With Saturday’s match against Notre Dame tied at three, the Michigan men’s tennis team was counting on freshman Alex Petrone to secure a win in the No. 3 singles match. Petrone had fought a valiant battle, but was unable to secure the victory for the Wolverines.
The 28th-ranked Wolverines (4-4) started the match off well, with all three doubles teams dominating the 30th-ranked Fighting Irish (9-4) and securing the first point of the match.
The No. 1 doubles team of Junior Evan King and Sophomore Shaun Bernstein demonstrated why it’s ranked the 10th nationally, maintaining consistent control and communication throughout the match and capitalizing on it’s momentum to bring in a 8-5 victory.
“Evan and Shaun did what they’ve been doing, and they played a focused match from the first point to the end,” said Michigan coach Bruce Berque.
With one win under its belt, Michigan was focused on the No. 2 doubles team of sophomores Barrett Franks and Alex Buzzi, whose strong offensive start was beginning to dwindle. With the duo leading the match 7-5 and up 40-30 in the game, Michigan fans cheered as the team to secure a tough win, 8-5, putting the Wolverines up 1-0 heading into singles play.
Early into the singles matches, it became apparent that the contest was up for grabs.
In the No. 2 singles slot, Notre Dame’s No. 49 Greg Andrews dominated the match against Bernsetein, winning the first set 6-3 and bringing the heat in the second, winning it 6-2 and tying the matchup at 1-1.
In the No. 5 singles slot between Franks dropped the first set to the Fighting Irish’s Blas Moros. Through Franks’ determination, he was able to tie the second set at six after being down 5-3. But Moros capitalized on Franks’ visible fatigue to win the second set, 8-6, bringing the score to a 2-1 Notre Dame lead.
One court over was No. 8 Evan King and Fighting Irish Casey Watts dueled for the No. 1 singles point. The first set resembled that of King’s match against Duke’s Henrique Cuna, with Watts hitting cross-court shots forcing King to run, leading to extreme fatigue and a dominant Fighting Irish win, 6-1.
“(Watts) played a ridiculous first set at a really high quality level, and I just had to do my best to stay out there and weather the storm,” King said. “I tweaked my game plan a little bit, and then I was able to win more points and he was able to not hit as many winners.”
But King stormed back in the second set to even the score. Then, Tied at five in the third set with King up 40-15, King stole the luck of the Irish and barely hit the line with a lob, bringing the third set to 6-5. King secured the 7-5 victory in the next game, tying the matchup at two.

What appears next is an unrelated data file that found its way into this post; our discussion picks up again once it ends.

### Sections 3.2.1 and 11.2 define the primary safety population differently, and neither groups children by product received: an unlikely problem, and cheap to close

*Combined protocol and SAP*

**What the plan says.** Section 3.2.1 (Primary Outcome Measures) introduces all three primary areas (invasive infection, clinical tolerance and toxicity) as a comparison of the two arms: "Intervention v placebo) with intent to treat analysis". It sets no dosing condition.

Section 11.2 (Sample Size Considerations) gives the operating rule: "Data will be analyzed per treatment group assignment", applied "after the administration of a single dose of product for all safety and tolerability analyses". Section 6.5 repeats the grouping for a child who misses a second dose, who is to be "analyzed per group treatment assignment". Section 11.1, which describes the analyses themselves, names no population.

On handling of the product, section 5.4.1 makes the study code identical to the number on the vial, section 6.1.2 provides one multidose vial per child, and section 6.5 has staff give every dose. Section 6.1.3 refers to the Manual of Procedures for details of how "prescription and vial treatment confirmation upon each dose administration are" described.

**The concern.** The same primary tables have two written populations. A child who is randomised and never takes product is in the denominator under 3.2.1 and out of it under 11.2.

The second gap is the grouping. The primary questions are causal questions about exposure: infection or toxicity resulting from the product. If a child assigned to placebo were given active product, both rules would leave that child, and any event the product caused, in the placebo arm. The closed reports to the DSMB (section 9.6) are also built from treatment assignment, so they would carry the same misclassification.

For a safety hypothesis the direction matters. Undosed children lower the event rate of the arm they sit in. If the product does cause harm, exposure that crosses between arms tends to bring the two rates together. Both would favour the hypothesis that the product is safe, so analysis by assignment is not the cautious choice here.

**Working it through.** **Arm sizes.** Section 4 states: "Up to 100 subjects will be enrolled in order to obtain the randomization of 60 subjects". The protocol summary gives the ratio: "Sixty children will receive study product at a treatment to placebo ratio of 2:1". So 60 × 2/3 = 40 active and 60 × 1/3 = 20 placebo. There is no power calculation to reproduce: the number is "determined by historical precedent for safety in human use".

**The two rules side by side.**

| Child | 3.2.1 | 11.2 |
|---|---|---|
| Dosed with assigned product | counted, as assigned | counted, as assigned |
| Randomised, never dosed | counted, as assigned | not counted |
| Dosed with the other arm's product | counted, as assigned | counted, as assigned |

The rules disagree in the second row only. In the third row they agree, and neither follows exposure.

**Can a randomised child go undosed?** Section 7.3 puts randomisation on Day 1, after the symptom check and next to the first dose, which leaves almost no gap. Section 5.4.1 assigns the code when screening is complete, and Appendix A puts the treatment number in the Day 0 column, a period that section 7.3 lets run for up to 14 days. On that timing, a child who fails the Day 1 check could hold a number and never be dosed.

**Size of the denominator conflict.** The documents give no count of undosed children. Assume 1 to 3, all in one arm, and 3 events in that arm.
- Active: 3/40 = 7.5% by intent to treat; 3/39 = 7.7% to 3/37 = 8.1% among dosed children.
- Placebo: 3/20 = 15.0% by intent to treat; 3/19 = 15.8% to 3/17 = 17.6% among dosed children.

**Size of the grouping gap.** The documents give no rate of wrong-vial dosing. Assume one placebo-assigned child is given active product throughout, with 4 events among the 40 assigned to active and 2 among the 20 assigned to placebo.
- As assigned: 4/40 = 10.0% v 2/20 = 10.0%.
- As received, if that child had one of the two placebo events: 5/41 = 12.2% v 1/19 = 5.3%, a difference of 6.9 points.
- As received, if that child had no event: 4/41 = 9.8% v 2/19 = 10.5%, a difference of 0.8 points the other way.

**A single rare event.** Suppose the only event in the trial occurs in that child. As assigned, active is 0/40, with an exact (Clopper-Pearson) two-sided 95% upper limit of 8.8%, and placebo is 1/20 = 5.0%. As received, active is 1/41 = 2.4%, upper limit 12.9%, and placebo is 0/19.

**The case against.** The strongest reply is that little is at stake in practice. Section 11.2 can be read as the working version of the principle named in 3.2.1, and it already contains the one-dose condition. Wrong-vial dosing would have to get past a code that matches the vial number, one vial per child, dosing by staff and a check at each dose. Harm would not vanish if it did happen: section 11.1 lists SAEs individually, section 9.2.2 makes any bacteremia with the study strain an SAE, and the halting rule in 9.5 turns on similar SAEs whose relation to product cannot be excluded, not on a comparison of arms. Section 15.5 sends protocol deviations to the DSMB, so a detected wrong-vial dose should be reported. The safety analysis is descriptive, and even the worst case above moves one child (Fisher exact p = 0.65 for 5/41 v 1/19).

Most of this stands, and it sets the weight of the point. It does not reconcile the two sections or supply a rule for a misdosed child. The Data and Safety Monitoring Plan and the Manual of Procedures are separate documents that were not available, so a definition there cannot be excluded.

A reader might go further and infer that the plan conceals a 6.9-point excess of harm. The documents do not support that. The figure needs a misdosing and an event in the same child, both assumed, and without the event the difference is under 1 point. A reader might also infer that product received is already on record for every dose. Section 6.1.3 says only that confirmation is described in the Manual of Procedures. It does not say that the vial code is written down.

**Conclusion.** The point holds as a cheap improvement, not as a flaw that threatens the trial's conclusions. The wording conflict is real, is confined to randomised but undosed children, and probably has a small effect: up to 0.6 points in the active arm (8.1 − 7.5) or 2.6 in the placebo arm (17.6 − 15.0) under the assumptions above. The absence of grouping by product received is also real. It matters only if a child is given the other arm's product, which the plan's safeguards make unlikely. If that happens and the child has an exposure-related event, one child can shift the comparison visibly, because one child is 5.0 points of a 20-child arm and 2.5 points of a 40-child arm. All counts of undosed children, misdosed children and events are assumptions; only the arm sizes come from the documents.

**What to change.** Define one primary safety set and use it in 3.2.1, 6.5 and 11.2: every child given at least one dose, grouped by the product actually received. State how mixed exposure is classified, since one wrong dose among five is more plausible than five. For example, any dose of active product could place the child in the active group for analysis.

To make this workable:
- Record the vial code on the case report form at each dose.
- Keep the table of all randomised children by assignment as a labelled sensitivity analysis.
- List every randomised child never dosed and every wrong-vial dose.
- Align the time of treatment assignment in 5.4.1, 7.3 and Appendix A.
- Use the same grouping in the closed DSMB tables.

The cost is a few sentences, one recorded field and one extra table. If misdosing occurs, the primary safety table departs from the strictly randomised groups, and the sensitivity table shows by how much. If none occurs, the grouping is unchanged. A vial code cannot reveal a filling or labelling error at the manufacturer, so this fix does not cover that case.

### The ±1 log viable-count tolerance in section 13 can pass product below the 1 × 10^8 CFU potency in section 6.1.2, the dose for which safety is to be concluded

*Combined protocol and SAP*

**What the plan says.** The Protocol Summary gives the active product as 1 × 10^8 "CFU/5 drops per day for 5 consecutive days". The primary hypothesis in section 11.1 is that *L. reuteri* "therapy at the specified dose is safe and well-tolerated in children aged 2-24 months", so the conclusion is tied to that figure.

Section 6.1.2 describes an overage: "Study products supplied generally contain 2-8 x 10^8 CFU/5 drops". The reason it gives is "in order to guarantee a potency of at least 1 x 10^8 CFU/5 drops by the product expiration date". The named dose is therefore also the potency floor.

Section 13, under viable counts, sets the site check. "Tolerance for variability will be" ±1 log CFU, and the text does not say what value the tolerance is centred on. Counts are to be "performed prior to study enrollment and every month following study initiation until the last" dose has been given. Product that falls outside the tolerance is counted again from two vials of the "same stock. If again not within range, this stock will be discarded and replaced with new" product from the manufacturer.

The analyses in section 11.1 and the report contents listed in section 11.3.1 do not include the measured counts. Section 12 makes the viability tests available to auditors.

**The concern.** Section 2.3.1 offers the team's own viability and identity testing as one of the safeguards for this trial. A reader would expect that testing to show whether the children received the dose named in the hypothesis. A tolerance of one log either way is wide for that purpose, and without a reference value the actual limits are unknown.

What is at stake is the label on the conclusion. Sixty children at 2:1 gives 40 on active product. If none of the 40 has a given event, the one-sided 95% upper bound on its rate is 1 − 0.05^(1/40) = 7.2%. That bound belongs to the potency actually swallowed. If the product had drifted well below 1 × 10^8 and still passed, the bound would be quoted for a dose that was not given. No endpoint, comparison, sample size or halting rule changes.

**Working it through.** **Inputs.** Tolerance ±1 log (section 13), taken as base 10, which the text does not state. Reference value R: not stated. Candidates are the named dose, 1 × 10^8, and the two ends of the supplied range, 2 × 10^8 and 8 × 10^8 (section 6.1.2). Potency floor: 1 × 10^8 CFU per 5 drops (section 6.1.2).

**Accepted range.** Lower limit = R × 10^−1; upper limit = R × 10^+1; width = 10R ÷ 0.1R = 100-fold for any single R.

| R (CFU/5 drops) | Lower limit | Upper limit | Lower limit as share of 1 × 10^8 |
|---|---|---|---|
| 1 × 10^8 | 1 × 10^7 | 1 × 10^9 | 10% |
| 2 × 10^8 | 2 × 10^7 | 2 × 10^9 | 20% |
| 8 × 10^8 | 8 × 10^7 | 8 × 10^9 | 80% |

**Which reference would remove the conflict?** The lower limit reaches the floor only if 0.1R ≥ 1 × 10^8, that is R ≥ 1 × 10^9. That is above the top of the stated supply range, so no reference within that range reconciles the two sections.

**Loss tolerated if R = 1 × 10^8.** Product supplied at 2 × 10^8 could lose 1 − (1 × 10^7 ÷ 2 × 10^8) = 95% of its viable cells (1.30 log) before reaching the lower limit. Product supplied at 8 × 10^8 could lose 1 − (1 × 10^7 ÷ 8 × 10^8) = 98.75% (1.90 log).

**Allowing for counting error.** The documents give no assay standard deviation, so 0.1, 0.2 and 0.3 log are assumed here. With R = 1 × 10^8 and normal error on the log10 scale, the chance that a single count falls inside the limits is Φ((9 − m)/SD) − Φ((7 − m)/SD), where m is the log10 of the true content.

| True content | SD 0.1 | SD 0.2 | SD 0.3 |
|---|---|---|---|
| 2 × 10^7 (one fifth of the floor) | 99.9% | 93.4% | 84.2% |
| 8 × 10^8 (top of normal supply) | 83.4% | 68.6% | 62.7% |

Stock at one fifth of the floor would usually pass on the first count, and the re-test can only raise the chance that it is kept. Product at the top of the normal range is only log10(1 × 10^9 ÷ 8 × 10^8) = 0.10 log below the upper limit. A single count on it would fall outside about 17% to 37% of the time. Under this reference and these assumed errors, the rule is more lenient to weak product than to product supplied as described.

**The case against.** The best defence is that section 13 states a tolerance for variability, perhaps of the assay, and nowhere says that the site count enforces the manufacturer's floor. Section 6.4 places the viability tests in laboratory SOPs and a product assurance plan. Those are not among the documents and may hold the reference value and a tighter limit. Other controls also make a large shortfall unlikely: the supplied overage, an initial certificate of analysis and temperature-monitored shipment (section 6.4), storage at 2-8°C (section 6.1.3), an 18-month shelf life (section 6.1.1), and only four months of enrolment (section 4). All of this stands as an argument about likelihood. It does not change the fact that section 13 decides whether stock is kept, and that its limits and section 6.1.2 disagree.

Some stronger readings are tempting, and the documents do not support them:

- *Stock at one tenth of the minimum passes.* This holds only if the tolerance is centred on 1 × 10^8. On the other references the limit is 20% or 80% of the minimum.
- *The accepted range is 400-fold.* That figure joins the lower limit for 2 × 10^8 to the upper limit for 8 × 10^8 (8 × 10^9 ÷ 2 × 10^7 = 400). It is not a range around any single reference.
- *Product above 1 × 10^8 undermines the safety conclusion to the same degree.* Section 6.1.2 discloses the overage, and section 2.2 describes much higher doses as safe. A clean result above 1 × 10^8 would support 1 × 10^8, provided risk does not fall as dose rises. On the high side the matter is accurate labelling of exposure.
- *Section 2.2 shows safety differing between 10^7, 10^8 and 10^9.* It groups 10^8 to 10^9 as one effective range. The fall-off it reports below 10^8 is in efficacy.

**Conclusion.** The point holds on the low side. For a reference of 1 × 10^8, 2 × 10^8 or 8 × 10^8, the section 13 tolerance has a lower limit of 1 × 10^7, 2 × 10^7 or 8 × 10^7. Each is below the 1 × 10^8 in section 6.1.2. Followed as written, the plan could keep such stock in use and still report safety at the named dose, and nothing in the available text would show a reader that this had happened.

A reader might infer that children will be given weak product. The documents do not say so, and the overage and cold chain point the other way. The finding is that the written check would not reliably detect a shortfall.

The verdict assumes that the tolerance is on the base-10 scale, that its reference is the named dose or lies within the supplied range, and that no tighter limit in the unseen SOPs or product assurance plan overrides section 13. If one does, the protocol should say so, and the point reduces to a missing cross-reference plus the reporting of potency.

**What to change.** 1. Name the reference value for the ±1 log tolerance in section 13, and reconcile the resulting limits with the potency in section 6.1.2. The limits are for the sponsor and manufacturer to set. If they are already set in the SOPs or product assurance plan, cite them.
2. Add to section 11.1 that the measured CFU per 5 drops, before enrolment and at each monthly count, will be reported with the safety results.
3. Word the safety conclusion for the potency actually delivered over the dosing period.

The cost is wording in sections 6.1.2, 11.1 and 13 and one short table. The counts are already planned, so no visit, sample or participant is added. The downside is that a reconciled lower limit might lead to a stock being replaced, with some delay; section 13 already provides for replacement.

“I was pumped up,” King said. “This is college tennis, it’s a team match. You’re not only competing for yourself and your individual ranking, you’re competing for Michigan.”
As No. 4 singles player Michael Zhu trailed the third set, 5-2, all eyes were on No. 6 singles player Alex Buzzi. After securing a win in the first set, 7-5, Buzzi was looking to finish strong in the second set.
Fighting Irish junior Michael Moore battled Buzzi throughout the second set, which was knetted at five all through 10 games.
But with the crowd behind him, Buzzi was able to secure a win of 7-5.
Down 5-3 in the third set, Petrone rallied and won the next game after playing six wild deuce points.
“I was just telling him to try to focus his attention on moving and working his feet, because when you’re in a tight situation like, that that’s what tends to slow down,” Berque said.
Berque’s advice proved to work, as Petrone dominated the 10th game, bringing the score to a tie at five. But Fighting Irish senior Sam Keeton brought the domination right back to Petrone, retaking the lead, 6-5.
“The other guy’s forehand was his weaker shot, but it had been holding up pretty much throughout the match, but under pressure that’s what had been starting to break down,” Berque said. “I was just trying to encourage him to keep the pressure on that side and he was doing it well.
“It was working well, and then, ironically, Alex’s forehand broke down.”
After Petrone came back to force a 6-6 tie, he began to get fatigued. The more experienced Keeton maintained his energy and went on to win the next two games to give the Fighting Irish a match victory, 4-3.
King said he was very proud of Petrone’s heart and effort on the court.
“We’re a young team right now — we’re going to have to scrap and we’re going to have to fight,” King said. “We’ll get better, and by the end of the year, we should be playing our best tennis.”